EchoStar Exec on Spectrum, Policy for 5G

EchoStar’s Senior Vice President of Regulatory Affairs Jennifer Manner is a 5G maverick, and has penned a number of articles for Via Satellite discussing the major policy issues surrounding the technology. Here, we explore what Manner sees as the biggest challenges for 5G ahead of the DC5G 2017 Summit, where she will speak on the “Security, Privacy, Bandwidth and Regulatory Barriers” panel on Oct. 11.

VIA SATELLITE: Could you illustrate a general picture of 5G right now? Where are we in terms of new policies and standards?

Manner: You have to think about [5G and 4G] differently. With 5G it’s foreseen as a network of networks, and this is particularly important for technologies other than traditional terrestrial wireless mobile. 5G is anywhere, anytime, and it’s going to be different types of data — from everything we do with our smartphones to Machine-to-Machine (M2M) to the Internet of Things (IoT). And we’re still fairly early in the design process.

The group who’s really taking the biggest lead on standards is a body called The 3rd Generation Partnership Project (3GPP). They’re talking about a 2019 timeframe at the earliest to develop these standards. Satellite is also active in 3GPP and we’re looking a little later [for completion of the 5G standard]: 2020.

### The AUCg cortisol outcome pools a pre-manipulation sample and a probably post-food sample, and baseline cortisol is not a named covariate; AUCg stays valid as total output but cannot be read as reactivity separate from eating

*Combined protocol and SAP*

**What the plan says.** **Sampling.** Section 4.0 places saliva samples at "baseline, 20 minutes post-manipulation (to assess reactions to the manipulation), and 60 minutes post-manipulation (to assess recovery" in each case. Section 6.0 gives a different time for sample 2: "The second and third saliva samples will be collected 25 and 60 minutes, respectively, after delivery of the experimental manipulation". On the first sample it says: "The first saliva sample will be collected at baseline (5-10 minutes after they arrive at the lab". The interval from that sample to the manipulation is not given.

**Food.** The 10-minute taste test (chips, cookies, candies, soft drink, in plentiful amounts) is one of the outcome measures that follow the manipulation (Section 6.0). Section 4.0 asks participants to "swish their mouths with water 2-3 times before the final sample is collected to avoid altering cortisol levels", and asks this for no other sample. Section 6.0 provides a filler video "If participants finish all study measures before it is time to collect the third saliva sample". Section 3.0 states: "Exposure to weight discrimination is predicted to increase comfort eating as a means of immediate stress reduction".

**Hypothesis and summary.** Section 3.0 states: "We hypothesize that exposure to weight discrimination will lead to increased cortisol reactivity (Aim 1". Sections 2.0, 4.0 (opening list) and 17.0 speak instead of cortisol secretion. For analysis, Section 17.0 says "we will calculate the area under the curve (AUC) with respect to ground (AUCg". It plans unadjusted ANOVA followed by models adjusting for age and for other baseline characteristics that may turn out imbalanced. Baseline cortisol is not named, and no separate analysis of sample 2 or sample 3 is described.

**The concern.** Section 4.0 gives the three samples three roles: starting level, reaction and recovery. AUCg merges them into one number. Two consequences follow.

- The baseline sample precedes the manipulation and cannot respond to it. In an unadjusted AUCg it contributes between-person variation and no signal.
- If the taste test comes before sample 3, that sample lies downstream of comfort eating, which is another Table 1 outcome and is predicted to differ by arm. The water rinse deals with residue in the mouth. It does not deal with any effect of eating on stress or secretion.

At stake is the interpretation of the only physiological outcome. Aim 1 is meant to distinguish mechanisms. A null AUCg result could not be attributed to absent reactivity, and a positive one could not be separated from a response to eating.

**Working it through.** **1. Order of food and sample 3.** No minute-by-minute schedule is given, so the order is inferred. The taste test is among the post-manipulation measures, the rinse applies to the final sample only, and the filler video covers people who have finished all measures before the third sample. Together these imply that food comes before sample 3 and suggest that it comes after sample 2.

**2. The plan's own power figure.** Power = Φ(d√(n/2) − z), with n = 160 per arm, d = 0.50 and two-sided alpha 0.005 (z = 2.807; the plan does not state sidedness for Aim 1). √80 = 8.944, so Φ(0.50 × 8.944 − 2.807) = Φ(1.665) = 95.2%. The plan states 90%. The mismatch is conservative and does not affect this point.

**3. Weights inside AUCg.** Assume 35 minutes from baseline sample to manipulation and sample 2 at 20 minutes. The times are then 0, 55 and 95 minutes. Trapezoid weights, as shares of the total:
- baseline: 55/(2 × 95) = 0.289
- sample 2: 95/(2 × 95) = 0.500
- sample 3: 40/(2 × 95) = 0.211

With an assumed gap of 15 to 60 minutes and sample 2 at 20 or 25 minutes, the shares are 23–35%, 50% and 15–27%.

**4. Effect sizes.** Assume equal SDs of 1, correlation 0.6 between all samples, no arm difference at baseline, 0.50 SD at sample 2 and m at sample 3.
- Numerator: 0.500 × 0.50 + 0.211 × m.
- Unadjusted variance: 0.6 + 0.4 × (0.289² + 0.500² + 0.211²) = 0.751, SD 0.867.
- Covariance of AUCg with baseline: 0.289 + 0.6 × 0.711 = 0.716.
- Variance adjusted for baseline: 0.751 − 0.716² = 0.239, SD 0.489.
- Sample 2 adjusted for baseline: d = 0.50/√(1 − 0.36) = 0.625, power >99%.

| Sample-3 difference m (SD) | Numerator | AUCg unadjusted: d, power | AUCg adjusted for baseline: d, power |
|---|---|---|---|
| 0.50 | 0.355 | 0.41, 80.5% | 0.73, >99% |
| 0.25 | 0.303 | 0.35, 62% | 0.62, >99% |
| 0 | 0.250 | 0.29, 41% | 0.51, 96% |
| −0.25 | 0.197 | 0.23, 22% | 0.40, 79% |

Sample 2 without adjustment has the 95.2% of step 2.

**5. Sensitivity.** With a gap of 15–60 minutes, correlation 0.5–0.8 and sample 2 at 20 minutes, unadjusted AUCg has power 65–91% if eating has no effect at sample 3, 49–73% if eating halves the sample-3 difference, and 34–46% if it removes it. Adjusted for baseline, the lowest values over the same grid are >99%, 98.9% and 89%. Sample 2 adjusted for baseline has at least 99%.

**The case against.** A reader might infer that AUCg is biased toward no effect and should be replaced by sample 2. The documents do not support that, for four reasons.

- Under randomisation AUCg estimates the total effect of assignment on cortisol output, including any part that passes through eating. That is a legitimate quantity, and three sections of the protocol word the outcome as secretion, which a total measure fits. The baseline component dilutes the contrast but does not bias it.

Some folks are already out starting to test 5G without the standards being developed, so I think you’re going to start seeing it come together even before the standards are finalized. It’s not something that is one standard — it’s not like LTE. This is a whole different world — more of an ecosystem than a single technology.  And satellite will be a key part.

Jennifer Manner EchoStar, Georgetown University, Satellite Industry Association (SIA).

Jennifer Manner, EchoStar senior vice president of regulatory affairs. Photo: EchoStar.

VIA SATELLITE: What are the biggest regulatory hurdles? What issues need to be prioritized?

Manner: For any of the wireless technologies, whether satellite or terrestrial, it’s access to spectrum that matters most from a regulatory perspective. We’re seeing tremendous demands from customers. With everyone wanting more and more access to data and bandwidth, there needs to be more spectrum made available. It’s important it is done in a way that enables competition among platforms; that’s probably the biggest issue, whether you’re talking domestically or internationally or terrestrial or space-based communications.

This becomes more challenging when taking into account the mindset of regulators. Traditionally, especially for terrestrial mobile wireless, regulators have given discreet exclusive spectrum to the wireless industry. That’s not going to be the case as they start to operate in higher frequency millimeter wave bands and there are different use cases by the wireless industry.